If you joined the hundreds of people in my swim squad, you might think at first that the routine was simply about getting a solid bout of exercise before the day begins…The caps we wear are bright pink. The name we call ourselves, the Bold and Beautiful, is also quite daft, but it’s a reminder that the squad was formed several years ago by middle-aged women who were too nervous to swim the distance alone. This morning swim was never about skill, but about pluck.

Most days, at some spot along the mile-long route, heads will cluster, arms pointing down under the water at enormous blue groupers, white dolphins, color-changing cuttlefish, wobbegongs (bearded sharks), and even tiny turtles and sea horses. One summer, a white dolphin frequently appeared. At this time every year, gangs of young dusky whaler sharks swarm the bay, several feet beneath us, migrating only after they have already become large enough to make people nervous. There’s a reason a collective term for sharks is a shiver.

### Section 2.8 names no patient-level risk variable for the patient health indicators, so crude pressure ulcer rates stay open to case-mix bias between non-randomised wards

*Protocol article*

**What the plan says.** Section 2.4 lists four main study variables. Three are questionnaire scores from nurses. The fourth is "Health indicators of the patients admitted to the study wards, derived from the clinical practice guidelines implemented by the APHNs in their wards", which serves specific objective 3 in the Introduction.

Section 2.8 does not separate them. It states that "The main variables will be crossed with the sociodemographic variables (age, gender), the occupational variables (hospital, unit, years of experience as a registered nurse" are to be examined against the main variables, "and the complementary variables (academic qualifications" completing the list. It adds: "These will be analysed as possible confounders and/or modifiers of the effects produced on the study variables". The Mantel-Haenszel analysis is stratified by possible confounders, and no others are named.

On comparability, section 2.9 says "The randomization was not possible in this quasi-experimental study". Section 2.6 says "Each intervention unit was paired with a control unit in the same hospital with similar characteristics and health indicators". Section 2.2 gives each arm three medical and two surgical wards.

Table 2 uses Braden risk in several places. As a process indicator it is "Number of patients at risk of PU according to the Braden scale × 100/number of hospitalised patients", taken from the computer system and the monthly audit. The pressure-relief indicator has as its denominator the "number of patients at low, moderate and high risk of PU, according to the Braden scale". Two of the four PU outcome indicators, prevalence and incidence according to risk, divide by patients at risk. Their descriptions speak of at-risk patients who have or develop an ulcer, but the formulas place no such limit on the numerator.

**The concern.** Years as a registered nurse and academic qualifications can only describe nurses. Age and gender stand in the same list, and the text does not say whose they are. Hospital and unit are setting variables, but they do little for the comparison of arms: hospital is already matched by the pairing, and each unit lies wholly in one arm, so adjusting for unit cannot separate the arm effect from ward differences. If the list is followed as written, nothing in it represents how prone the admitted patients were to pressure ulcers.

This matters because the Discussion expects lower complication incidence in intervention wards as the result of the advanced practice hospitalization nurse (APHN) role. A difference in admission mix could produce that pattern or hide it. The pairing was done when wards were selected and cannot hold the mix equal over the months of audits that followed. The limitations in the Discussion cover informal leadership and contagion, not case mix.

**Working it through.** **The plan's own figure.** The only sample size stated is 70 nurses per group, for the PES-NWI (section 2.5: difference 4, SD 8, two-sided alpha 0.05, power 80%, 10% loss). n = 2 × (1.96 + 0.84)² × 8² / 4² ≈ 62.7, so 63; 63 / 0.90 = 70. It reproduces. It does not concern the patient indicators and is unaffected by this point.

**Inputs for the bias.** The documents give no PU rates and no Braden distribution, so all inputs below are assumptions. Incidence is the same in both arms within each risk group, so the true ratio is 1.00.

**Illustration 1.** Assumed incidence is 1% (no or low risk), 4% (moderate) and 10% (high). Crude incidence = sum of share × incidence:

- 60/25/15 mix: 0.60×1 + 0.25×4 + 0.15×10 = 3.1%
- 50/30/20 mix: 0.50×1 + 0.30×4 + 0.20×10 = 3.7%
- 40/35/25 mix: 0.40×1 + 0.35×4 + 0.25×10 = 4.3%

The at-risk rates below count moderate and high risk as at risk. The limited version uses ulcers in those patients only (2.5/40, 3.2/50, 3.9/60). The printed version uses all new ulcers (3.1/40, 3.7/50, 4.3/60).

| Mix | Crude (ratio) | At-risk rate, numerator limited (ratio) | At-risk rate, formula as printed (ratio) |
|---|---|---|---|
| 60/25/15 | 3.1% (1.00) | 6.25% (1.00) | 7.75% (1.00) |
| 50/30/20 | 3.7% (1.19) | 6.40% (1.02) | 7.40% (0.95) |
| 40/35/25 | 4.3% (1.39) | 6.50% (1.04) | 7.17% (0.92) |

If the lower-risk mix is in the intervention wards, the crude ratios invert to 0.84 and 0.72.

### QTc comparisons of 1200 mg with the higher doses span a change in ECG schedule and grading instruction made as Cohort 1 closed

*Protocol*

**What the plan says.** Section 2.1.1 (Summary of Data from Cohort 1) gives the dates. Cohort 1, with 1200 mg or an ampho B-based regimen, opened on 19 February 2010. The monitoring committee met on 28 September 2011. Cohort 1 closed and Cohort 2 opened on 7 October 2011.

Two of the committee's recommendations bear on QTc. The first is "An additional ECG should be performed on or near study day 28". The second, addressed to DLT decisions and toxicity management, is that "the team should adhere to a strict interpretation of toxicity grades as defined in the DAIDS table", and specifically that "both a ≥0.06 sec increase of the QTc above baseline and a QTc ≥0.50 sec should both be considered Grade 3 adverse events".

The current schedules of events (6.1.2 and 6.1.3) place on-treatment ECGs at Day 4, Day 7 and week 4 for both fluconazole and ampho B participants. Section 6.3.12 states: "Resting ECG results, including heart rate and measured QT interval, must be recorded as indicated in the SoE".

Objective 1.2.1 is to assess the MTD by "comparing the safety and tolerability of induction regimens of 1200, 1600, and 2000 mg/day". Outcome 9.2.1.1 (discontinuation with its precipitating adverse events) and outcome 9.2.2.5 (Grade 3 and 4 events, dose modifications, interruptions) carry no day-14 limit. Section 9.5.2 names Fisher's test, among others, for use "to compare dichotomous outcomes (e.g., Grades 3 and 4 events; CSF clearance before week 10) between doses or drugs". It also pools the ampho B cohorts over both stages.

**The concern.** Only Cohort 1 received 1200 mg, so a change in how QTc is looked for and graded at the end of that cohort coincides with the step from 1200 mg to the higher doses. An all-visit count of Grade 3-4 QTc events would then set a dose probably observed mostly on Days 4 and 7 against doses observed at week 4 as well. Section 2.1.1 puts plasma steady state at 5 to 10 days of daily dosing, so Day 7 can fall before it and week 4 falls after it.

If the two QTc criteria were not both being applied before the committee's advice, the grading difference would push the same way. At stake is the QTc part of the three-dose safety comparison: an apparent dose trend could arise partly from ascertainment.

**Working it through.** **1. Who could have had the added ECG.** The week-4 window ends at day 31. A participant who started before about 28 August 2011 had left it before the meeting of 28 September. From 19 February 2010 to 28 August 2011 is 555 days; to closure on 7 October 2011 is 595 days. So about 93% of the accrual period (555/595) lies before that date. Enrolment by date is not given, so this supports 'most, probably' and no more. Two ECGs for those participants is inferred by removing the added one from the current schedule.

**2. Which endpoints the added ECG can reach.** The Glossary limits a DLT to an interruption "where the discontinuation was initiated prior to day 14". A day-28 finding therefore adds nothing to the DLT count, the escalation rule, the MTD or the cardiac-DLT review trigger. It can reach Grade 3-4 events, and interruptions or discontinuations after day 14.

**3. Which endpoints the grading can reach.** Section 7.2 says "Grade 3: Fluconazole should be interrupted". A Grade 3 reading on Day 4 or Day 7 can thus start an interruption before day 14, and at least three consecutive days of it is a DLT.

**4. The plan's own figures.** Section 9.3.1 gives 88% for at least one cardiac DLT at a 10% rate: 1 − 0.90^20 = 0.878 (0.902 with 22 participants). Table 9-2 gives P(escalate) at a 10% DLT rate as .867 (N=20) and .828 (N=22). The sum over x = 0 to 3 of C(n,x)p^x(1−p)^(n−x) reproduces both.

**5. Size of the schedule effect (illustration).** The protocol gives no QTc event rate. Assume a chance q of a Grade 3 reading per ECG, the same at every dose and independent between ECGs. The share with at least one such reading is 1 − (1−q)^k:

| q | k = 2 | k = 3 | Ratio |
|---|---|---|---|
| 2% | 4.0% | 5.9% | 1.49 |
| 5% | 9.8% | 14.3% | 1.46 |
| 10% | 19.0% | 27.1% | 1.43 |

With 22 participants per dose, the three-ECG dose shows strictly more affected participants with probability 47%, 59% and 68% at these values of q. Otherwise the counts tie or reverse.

It’s not always sheer delight. Sometimes we emerge with red welts from stingers (usually jellyfish) across faces and limbs, and have to battle thickets of seaweed, powerful currents and crashing waves. But the daily difference in conditions is part of what makes it thrilling. One day, a whale glided into the bay and played with the swimmers for an hour — though I refuse to talk about it because I wasn’t there…My atheist friends who were there described it as like a prayer or quasi-religious experience; their faces turned solemn at the recollection… [Read more…]

Miracle. All of it.

duck-cold-winter

A small child next to us looked down at her snow-covered boots, then pointed to a duck that stood on the ice on the bank and asked her mother an extremely good question: “Why don’t his feet get cold?”…